Although he has become the epitome of an 11-year-old boy, William Brown is now almost 89: Richmal Crompton's first book about the scruffy scourge of girls was published in 1922. But, following a fortnight of school holidays and heavy snow, this story of the alpha naughty brat may have felt urgently topical in many households, making Christmas week a perfect time for the release of the latest BBC adaptation.

Unusually with a juvenile role, the show has been revived as a vehicle for a star actor. The 11-year-old Daniel Roche won award nominations and hero status among the pre-teen audience for his performance as the factually unreliable and relentlessly inquisitorial Ben in the BBC1 domestic comedy Outnumbered.

In many ways, Ben is a latterday William, although with readier access to violent images on the internet,
See full article at The Guardian - TV News »

Behind the box: TV's unsung heroes

From the man who pretends to be a caterpillar eating a leaf for nature documentaries to the woman who sets the questions for Mastermind, we salute the stars behind the camera

Ben Jones, foley artist on Life

Before I had a go at being a foley artist, I didn't know the job existed. I always thought the sound on natural history programmes was recorded in the field. Then, 15 years ago, when I was training to be a sound editor, a foley artist had to disappear one lunchtime and I was pushed into the sound booth and told to be a snake.

The foley booth is a soundproof room with trapdoors covering various surfaces such as earth, rubble, concrete, grass and floorboards. There is usually a cupboard full of rubbish that make different sounds – teapots, kids' toys, bamboo, broken glass, balloons, anything. That first time, I think I used some gardening gloves,
See full article at The Guardian - TV News »

BBC announces 'Just William' cast

BBC announces 'Just William' cast
The BBC has announced the cast for its new adaptation of Just William. The channel confirmed reports that Outnumbered star Daniel Roche has landed the lead role in the series, which is based on Richmal Crompton's novels. The Thick Of It's Rebecca Front and Linda Green star Daniel Ryan will appear as William's parents, while Warren Clarke and Caroline Quentin will feature as new neighbours the Botts. Denis Lawson, John Sessions and Bruce Mackinnon have signed up to play William's teachers, while Martin Jarvis, who worked on the classic Just William recordings, will narrate the series. Isabella Blake-Thomas will play William's nemesis Violet. Other cast members include Judy Parfitt, Roy Hudd, Harry Melling and Bertie Carvel. Cbbc (more)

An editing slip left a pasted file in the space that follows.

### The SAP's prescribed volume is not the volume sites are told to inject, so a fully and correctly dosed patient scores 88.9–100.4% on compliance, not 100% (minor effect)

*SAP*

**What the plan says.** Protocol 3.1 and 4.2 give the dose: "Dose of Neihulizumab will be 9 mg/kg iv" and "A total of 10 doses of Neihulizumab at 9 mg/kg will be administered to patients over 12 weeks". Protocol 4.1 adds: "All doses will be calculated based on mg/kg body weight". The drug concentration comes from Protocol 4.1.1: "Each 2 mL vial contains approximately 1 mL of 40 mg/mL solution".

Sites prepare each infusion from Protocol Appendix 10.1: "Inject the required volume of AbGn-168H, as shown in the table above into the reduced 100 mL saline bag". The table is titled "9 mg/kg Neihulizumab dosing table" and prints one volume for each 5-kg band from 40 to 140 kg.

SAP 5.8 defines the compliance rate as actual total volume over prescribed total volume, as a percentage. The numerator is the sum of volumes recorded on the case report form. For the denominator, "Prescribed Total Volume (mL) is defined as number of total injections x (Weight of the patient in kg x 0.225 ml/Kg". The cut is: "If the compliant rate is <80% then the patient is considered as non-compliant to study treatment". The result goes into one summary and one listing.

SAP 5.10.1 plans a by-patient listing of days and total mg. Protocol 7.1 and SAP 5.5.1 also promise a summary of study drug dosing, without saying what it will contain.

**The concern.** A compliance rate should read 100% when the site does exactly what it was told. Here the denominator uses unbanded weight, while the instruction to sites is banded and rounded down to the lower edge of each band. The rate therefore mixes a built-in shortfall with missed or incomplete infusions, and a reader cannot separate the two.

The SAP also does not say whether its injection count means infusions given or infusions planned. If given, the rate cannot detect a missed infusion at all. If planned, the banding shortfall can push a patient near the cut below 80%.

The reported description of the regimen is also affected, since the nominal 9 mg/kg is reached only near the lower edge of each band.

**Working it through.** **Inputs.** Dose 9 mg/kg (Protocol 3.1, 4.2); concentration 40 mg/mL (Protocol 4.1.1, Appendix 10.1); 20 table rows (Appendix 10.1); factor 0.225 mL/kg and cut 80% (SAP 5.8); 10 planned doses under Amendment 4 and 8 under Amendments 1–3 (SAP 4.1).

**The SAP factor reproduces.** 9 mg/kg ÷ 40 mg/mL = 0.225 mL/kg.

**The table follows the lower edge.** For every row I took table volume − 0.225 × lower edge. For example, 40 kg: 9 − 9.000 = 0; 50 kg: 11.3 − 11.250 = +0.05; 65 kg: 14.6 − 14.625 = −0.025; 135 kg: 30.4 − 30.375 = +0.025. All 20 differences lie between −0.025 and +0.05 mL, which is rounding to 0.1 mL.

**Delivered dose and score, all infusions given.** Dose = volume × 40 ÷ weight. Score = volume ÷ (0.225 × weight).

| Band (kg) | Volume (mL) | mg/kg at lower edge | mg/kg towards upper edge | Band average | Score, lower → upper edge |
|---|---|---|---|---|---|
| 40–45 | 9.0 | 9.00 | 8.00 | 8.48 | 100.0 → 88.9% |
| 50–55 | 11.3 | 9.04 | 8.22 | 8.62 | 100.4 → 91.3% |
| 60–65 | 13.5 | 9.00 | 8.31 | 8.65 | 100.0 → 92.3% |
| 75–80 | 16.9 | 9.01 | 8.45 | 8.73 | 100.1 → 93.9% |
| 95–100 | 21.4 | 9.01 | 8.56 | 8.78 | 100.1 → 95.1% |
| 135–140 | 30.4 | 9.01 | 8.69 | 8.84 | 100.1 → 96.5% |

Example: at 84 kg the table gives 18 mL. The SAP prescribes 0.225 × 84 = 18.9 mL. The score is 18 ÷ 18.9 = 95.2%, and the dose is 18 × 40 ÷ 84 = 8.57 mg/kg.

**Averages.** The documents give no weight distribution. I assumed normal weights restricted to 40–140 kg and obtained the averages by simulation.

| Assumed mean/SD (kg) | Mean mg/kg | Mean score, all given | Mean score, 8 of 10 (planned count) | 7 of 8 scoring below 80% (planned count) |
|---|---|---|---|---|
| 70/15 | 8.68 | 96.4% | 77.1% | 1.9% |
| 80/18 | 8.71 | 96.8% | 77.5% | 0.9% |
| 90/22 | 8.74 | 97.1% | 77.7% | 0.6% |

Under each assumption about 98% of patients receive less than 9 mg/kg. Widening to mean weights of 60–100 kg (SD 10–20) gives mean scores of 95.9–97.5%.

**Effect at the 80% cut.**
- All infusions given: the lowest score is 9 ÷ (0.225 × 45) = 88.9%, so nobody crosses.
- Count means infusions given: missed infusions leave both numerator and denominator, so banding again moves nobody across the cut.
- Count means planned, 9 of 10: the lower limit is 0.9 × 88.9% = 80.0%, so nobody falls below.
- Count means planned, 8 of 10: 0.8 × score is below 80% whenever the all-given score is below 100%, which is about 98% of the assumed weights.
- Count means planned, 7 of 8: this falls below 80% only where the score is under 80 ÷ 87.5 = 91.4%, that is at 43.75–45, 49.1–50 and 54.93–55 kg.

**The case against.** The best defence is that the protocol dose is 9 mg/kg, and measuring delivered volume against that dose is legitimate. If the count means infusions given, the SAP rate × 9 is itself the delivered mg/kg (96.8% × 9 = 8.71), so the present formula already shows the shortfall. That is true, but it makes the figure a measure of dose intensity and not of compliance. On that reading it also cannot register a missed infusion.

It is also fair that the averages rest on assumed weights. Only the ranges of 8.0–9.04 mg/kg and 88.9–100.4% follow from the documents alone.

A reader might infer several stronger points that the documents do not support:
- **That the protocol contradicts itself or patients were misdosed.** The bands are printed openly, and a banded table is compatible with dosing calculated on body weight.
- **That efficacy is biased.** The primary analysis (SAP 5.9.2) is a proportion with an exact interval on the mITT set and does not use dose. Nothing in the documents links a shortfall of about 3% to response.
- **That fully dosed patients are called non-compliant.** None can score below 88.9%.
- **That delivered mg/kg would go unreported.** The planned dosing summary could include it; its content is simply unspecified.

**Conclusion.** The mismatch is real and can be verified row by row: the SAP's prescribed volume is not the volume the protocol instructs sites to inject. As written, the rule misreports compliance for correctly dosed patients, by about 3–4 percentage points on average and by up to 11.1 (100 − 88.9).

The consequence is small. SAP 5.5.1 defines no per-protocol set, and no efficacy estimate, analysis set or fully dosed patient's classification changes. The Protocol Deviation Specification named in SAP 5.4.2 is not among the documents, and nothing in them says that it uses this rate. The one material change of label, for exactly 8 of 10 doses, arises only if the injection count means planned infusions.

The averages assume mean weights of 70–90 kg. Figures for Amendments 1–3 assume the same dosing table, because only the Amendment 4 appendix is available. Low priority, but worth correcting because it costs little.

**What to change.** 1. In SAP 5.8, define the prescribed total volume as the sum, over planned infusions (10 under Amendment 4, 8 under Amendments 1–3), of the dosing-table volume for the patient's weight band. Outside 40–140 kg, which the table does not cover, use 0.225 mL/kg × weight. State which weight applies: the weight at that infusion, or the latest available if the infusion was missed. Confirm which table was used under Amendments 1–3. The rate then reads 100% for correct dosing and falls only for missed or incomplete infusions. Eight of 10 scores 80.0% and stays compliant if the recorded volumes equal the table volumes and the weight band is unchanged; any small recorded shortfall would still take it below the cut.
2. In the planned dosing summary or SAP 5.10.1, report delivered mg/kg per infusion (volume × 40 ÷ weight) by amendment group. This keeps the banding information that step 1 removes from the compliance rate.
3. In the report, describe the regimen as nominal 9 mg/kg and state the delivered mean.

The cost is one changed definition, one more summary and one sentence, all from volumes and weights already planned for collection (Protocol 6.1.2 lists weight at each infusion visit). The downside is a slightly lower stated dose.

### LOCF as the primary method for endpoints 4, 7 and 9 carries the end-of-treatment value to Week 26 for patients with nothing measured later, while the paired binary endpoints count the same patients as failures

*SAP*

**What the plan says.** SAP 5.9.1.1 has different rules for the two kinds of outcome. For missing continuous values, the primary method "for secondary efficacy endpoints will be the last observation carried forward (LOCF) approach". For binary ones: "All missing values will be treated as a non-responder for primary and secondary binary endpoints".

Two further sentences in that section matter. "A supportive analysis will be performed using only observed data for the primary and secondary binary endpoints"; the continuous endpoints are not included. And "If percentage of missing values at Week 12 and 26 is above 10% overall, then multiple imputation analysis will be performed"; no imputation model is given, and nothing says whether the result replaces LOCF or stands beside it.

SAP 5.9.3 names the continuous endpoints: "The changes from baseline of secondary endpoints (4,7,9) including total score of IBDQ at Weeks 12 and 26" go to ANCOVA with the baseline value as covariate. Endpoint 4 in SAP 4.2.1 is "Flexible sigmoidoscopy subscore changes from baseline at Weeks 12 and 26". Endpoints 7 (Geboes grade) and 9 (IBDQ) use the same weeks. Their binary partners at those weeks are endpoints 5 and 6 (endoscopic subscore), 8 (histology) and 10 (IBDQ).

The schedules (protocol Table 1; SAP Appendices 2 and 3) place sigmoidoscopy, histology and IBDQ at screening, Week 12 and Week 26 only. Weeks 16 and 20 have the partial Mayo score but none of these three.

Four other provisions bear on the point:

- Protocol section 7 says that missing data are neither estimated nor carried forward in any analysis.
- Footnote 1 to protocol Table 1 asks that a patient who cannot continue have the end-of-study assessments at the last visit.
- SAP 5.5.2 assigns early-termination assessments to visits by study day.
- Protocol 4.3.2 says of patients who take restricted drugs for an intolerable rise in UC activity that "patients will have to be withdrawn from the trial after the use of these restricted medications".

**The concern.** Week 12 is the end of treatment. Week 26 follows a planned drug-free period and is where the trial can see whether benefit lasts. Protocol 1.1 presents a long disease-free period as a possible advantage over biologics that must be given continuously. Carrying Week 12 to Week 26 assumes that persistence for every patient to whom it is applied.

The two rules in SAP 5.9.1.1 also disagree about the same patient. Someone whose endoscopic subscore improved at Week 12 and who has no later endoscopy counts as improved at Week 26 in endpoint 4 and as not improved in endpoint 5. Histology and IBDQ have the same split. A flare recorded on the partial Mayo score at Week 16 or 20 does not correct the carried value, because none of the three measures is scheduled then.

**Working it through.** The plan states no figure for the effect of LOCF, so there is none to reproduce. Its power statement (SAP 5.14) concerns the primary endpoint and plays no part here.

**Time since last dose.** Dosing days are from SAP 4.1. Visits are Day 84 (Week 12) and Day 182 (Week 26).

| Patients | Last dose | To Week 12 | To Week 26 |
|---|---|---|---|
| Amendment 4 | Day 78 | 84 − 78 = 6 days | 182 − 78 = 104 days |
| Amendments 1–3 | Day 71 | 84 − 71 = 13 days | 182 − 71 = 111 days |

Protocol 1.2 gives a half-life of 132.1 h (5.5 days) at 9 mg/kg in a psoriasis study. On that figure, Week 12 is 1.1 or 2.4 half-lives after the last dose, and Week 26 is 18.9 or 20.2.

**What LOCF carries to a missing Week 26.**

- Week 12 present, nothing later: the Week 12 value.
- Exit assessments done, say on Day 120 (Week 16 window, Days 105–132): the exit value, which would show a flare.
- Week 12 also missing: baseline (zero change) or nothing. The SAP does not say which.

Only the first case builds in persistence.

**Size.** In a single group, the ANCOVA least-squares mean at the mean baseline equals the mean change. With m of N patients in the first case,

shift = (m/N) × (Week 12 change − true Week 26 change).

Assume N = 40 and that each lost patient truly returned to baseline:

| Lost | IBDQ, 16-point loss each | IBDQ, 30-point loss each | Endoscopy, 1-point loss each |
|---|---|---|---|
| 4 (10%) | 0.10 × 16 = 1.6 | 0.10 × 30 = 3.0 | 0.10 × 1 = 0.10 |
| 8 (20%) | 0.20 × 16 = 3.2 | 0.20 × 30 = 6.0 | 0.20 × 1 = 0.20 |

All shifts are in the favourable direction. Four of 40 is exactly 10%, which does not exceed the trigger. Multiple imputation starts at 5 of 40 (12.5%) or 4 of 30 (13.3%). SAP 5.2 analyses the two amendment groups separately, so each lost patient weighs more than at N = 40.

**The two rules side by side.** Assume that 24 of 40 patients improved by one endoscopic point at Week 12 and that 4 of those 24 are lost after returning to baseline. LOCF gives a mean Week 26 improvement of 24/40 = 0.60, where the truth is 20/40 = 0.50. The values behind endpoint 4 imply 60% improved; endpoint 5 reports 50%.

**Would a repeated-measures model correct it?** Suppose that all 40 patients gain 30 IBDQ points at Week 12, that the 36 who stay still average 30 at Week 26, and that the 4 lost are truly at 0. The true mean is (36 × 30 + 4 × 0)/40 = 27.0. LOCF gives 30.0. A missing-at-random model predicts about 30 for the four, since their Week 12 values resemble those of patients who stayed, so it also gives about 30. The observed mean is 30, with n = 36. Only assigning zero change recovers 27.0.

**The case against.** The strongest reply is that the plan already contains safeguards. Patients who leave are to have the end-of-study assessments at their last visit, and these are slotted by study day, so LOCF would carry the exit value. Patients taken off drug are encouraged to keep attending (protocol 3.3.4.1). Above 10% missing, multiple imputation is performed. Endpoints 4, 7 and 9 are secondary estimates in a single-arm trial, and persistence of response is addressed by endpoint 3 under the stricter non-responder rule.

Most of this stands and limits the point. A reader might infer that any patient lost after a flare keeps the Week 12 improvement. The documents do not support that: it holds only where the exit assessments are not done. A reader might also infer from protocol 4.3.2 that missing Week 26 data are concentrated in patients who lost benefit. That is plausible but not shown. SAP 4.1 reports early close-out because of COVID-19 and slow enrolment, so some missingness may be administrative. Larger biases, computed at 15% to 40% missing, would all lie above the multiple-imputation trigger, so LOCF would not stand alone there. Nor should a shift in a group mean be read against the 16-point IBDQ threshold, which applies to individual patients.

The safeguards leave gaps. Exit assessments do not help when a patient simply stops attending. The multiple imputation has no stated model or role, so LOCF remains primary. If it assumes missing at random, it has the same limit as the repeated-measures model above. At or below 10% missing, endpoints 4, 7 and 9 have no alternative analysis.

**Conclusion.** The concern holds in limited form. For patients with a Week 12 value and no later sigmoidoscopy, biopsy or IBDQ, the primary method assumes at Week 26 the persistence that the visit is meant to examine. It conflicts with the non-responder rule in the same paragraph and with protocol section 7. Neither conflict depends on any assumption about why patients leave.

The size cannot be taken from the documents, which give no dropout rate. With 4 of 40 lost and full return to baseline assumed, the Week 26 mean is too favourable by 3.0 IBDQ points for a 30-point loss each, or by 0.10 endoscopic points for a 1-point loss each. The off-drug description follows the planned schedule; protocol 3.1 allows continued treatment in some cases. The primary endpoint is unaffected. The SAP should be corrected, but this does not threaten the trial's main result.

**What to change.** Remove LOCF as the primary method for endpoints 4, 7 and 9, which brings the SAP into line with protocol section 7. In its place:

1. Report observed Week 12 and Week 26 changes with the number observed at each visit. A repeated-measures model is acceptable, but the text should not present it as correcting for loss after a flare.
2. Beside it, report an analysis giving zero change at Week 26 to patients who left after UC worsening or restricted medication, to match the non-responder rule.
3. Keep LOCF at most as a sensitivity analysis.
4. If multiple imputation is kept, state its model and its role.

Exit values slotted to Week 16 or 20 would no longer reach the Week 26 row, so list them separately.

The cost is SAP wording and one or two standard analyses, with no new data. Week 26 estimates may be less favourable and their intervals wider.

See full article at Digital Spy - Movie News »

'Outnumbered' star for 'Just William'

'Outnumbered' star for 'Just William'
Daniel Roche will play the title role in a new BBC production of Just William, it has been revealed. The 10-year-old, who stars as Ben Brockman in the sitcom Outnumbered, has been cast as William Brown in the television adaptation of the Richmal Crompton story, reports the Daily Mail. Just William producer John Chapman said: "It's not an accident that Daniel Roche's Ben is regarded as the Just William of today." Brown's (more)
See full article at Digital Spy - Movie News »

See also

External Sites